On Christmas Eve of 2013, Jennifer* walked along a dark Pacific beach, the black waves of high tide crashing nearby. Her two children and mother were back at the rented cottage. She realized that no one would see if she slipped into the surf. She imagined just doing it — taking her own life.
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“In the midst of absolute apathy, this obsessive focus felt so good. My suicidal thoughts made it easier to white-knuckle it for another day, allowed me to feel something,” she says.
Jennifer, a former outdoor educator who lives in north Seattle with her husband and now three children, recalls hardly being able to function, yet she did not initially recognize that she could be suffering from some kind of postpartum mood disorder (PPMD) after the birth of her first child. Her anxiety and distress worsened when she became pregnant with second child, a boy, and dragged on after he was born.
Her guilt and shame at her perceived failure as a mother pushed her further into isolation and depression. It was not until that Christmas Eve that she decided to finally seek help.
Like any other disease
Postpartum mood disorder is a term used to describe any mood disorder that can occur during and after childbirth. It includes symptoms such as depression, anxiety, obsessive-compulsive behavior, apathy and, in rare cases, psychosis. Historic emphasis on depression in new mothers leaves out the other telling signs of this condition.
“Although postpartum depression is discussed most frequently, women can develop a range of symptoms and illnesses during pregnancy or following childbirth,” says Veronika Zantop, M.D., a psychiatrist at Swedish Medical Center’s Lytle Center for Pregnancy & Newborns in Seattle, who strives to educate mothers about the vast range of experiences possible.
According to the American College of Obstetricians and Gynecologists, women in their childbearing years account for the largest group of Americans with depression. Postpartum mood disorder can develop during pregnancy and up to 18 months after giving birth. “National studies estimate that between 14 and 20 percent of women suffer from some form of postpartum mood and anxiety disorder, and prior incidence of PPMD puts a woman at 50–80 percent higher risk of recurrence in subsequent pregnancies,” Zantop says.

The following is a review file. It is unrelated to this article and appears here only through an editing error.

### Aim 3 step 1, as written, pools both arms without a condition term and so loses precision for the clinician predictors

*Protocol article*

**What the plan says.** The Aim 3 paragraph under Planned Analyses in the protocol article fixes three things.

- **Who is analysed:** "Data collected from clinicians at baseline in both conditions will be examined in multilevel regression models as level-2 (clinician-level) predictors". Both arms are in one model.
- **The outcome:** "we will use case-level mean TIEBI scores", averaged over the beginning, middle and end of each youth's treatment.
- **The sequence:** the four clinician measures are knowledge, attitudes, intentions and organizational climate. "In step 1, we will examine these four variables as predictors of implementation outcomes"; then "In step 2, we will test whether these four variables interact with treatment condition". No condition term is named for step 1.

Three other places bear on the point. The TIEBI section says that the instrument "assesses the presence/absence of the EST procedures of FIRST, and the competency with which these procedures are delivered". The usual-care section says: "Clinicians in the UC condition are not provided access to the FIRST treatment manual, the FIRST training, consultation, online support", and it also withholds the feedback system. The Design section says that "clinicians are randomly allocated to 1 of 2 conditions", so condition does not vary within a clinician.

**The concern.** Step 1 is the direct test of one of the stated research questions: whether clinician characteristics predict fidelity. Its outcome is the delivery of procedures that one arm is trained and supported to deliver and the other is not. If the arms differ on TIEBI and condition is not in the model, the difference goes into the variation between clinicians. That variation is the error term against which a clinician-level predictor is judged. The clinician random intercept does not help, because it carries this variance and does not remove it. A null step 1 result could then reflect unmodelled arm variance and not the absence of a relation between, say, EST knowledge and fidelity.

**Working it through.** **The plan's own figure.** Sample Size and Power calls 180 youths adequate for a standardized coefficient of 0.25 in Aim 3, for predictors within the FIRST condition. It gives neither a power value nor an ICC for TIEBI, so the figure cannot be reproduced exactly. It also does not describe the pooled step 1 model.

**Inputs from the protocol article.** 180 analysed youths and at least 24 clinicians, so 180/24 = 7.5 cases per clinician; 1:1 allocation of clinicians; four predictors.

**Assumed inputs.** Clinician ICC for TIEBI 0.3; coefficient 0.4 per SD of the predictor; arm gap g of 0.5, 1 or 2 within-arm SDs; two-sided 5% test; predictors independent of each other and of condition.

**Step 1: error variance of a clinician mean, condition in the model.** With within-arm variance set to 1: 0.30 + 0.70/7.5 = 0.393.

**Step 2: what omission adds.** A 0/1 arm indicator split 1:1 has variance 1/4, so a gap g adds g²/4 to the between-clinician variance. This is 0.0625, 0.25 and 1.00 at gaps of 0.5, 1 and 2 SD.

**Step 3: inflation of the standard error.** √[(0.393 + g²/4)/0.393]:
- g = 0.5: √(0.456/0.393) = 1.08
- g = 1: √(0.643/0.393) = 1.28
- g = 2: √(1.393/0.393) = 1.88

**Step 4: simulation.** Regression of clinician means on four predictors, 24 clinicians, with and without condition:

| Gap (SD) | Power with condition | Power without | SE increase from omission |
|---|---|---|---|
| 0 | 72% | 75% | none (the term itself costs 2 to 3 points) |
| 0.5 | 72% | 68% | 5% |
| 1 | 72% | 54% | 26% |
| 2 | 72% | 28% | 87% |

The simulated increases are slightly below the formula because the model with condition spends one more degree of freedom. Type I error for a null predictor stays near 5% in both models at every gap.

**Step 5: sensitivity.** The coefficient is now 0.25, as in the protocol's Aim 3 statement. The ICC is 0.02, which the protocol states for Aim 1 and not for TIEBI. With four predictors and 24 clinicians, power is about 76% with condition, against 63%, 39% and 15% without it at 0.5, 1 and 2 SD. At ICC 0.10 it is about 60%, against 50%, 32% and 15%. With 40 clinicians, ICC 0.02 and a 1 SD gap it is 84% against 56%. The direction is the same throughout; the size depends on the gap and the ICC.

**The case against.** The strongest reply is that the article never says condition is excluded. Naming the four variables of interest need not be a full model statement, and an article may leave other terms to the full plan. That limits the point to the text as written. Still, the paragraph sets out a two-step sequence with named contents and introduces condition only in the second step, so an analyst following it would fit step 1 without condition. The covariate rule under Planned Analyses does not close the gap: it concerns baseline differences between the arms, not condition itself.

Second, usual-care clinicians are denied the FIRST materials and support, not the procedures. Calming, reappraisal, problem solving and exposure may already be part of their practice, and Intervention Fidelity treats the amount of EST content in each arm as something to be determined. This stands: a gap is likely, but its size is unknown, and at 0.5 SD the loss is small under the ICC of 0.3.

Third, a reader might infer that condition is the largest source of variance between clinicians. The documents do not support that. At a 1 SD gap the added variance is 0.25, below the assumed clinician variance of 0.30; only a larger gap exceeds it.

The danger is that women who experience this distress may discount it as the anxiety of being a new parent, when in fact it is a highly amplified version of nature’s parental biochemical response. “A mother and her support system should consider depression like any other disease during pregnancy, like diabetes or high blood pressure, and that it is treatable,” Zantop says.
“While we are definitely seeing a shift in terms of awareness that these mood disorders exist, there is often still silence, stigma and shame on the part of the women experiencing them,” says Juliana K. Tyler, perinatal and postpartum counselor at Chrysalis Counseling Services in Everett, and former board member of Perinatal Support Washington.
What is postpartum mood disorder?
Most common symptoms
Symptoms can include lack of energy, mood swings, feelings of hopelessness and worthlessness, irritability or anger, forgetfulness, sleep difficulties, lack of sex drive, rapid weight loss or gain and feelings of self-harm or suicide.
Anxiety symptoms can include excessive worry that is hard to control, restlessness, edginess, muscle tension, difficulty in concentrating and difficulty in sleeping.
Symptoms can include anxiety, feelings of dread, fear of dying or going crazy, racing heartbeat, nausea, feelings of choking or smothering, shaking and trembling, hot flashes and chills, sweating and feeling disoriented.
This disorder is marked by obsessions that cause anxiety and distress, compulsions characterized as repetitive behavior or mental acts that a person feels driven to perform because of obsession or a set of rigid self-imposed rules.
Less common symptoms
Post-traumatic stress disorder
This disorder can be accompanied by the above disorders in addition to being distinct for the source, i.e. the experience of an event that was perceived as traumatic. Symptoms can also include flashbacks, intrusive memories, nightmares, exaggerated startle response, hyperarousal, hypersensitivity to injustice, fantasies of retaliation, cynicism or distrust.
Bipolar disorder occurs in about 2.6 percent of the general population and is characterized by intense mood episodes that fluctuate between major depression and mania. Symptoms of hypomania (shorter, less intense episodes of mania) and mania include racing thoughts, unrealistic self-confidence, delusions, immersion in plans or projects, excessive spending, impaired judgement, impulsive sexual activity and changes in physical condition, such as increased energy and reduced need for sleep.